Mainly though, Rodgers is just Rodgers. He’s a heck of a quarterback and the most important Packer since taking over for Brett Favre in 2008. He isn’t Jordan though. He isn’t, at the same time, both the best offensive and defensive player in the league (you can’t be in football). He hasn’t won six titles. He hasn’t redefined the sport.

FILE - In this Nov. 15, 2015 file photo, Green Bay Packers' Aaron Rodgers talks to Detroit Lions' Matthew Stafford after an NFL football game in Green Bay, Wis.  Rodgers has been struggling a bit this season while Stafford is in one of his best grooves. The quarterback  who plays best Thursday, Dec. 3 will likely help his team win at Ford Field. (AP Photo/Mike Roemer)

FILE – In this Nov. 15, 2015 file photo, Green Bay Packers’ Aaron Rodgers talks to Detroit Lions’ Matthew Stafford after an NFL football game in Green Bay, Wis. Rodgers has been struggling a bit this season while Stafford is in one of his best grooves. The quarterback who plays best Thursday, Dec. 3 will likely help his team win at Ford Field. (AP Photo/Mike Roemer)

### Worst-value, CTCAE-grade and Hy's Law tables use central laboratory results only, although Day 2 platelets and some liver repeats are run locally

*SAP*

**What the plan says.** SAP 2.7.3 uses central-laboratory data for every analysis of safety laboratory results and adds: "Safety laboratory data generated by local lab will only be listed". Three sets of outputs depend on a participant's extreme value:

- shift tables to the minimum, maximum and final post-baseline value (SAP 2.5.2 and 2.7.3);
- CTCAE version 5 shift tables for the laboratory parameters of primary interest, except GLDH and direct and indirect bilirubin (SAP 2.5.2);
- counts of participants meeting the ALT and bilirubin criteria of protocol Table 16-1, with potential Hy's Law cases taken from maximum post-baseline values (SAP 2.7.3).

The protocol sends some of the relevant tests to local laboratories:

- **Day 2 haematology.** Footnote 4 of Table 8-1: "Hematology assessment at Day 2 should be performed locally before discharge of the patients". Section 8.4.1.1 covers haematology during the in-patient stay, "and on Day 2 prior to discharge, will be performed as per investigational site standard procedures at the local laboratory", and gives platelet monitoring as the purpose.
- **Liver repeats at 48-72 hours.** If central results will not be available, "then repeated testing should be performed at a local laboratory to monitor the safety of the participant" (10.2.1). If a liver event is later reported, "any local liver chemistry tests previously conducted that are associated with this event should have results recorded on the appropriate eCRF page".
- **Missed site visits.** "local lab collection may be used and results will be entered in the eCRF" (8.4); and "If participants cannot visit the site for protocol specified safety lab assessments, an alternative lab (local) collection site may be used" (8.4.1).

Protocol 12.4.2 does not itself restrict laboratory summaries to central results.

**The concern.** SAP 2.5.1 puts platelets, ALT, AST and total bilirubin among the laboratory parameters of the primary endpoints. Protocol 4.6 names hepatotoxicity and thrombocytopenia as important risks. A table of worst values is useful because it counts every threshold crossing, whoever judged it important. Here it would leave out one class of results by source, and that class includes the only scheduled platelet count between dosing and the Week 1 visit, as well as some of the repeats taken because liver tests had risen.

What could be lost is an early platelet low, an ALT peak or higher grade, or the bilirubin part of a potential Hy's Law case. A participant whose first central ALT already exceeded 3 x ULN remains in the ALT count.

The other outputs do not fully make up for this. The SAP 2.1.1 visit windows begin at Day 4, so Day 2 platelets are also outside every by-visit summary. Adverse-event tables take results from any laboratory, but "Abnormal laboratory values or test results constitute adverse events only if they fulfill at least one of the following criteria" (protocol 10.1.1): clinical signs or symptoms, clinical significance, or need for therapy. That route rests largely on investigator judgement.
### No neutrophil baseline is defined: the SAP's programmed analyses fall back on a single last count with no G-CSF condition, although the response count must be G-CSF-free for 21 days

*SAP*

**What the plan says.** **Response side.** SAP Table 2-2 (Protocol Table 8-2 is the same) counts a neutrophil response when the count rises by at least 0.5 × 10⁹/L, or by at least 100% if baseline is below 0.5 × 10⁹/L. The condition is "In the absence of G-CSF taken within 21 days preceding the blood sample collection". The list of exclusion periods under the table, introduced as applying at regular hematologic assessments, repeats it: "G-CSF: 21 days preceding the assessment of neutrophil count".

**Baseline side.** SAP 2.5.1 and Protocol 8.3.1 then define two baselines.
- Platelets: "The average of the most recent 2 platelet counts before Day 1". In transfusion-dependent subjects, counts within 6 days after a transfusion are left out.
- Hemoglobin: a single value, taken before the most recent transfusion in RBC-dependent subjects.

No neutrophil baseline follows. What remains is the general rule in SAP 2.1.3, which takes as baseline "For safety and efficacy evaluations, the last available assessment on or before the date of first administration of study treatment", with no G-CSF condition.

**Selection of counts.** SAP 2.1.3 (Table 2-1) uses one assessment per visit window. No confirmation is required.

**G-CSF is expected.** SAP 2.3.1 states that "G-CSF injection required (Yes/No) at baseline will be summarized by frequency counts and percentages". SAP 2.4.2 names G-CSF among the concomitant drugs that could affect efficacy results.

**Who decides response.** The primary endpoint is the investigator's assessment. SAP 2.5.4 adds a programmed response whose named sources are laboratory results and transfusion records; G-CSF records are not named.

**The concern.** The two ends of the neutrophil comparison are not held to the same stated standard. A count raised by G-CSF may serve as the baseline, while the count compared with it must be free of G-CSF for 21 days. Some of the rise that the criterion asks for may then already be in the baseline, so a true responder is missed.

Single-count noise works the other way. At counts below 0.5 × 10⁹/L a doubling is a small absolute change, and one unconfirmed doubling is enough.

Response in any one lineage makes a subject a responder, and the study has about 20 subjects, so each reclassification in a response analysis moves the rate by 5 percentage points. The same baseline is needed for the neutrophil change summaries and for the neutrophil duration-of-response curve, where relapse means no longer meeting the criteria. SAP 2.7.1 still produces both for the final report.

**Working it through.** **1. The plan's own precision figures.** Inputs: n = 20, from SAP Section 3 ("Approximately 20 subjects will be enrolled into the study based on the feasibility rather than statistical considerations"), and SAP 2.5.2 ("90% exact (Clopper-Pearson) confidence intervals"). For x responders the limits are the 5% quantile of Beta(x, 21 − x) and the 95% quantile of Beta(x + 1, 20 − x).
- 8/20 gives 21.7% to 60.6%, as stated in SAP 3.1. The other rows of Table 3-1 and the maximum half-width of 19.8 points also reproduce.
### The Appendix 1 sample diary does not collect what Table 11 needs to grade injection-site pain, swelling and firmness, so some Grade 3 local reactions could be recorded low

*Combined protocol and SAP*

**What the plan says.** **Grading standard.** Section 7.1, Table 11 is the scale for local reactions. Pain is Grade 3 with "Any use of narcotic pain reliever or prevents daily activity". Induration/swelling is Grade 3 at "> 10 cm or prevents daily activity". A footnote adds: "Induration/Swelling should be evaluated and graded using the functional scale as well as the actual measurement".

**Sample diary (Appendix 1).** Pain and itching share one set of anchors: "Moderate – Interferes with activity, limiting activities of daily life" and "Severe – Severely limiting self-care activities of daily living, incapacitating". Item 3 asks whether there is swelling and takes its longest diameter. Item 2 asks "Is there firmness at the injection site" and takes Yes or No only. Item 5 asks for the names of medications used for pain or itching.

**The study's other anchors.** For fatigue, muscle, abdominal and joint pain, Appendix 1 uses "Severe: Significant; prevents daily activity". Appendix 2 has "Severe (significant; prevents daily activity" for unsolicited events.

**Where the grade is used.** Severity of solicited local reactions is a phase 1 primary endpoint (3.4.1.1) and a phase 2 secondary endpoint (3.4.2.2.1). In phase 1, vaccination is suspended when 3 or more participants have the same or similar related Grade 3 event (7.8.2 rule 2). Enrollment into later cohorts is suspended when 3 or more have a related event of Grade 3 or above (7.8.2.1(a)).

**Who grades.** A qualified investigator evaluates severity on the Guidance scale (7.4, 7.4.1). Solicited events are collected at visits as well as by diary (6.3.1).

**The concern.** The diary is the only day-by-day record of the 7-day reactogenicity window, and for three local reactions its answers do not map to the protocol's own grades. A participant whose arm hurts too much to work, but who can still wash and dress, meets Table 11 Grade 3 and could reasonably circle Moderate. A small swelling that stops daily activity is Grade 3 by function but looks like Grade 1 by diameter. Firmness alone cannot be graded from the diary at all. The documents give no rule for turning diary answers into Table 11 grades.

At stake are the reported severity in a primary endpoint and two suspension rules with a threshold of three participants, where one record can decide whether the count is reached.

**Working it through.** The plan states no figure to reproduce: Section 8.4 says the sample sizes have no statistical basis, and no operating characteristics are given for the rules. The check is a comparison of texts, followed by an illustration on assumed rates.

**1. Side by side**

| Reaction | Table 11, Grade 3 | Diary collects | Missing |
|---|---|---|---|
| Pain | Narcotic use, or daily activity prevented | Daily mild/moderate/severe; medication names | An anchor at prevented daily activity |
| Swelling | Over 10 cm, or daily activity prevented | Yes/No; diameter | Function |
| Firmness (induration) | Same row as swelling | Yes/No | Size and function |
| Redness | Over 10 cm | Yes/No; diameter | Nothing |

He’s an exceptional quarterback blessed to have had time to develop slowly and then get surrounded by excellent rosters by an exceptional organization. That includes the past two teams under Gutekunst’s leadership that each went 13-3 only to fall short in the NFC championship game.

Is Gutekunst perfect? Of course not. He shouldn’t have used a 2020 first-round draft pick on Rodgers’ eventual replacement — Jordan Love. He should have communicated better with his temperamental, but very valuable, quarterback. But he isn’t some disaster of an executive.

Rodgers, meanwhile, is a huge part of the Packers’ success. Bigger than any other one player. But he isn’t as big as Jordan was to the Bulls.

If he and Stafford had swapped franchises at the start of their careers, it’s likely it would have been Stafford trying to shine light on Rodgers, not the other way around.

Rodgers clearly has it out for Brian Gutekunst, maybe so much that he never returns to Green Bay. There is a lot of blame to go around.

If he wants to be petty in group texts though, he needs some new names to call the boss.

“Jerry Krause” just doesn’t make much sense.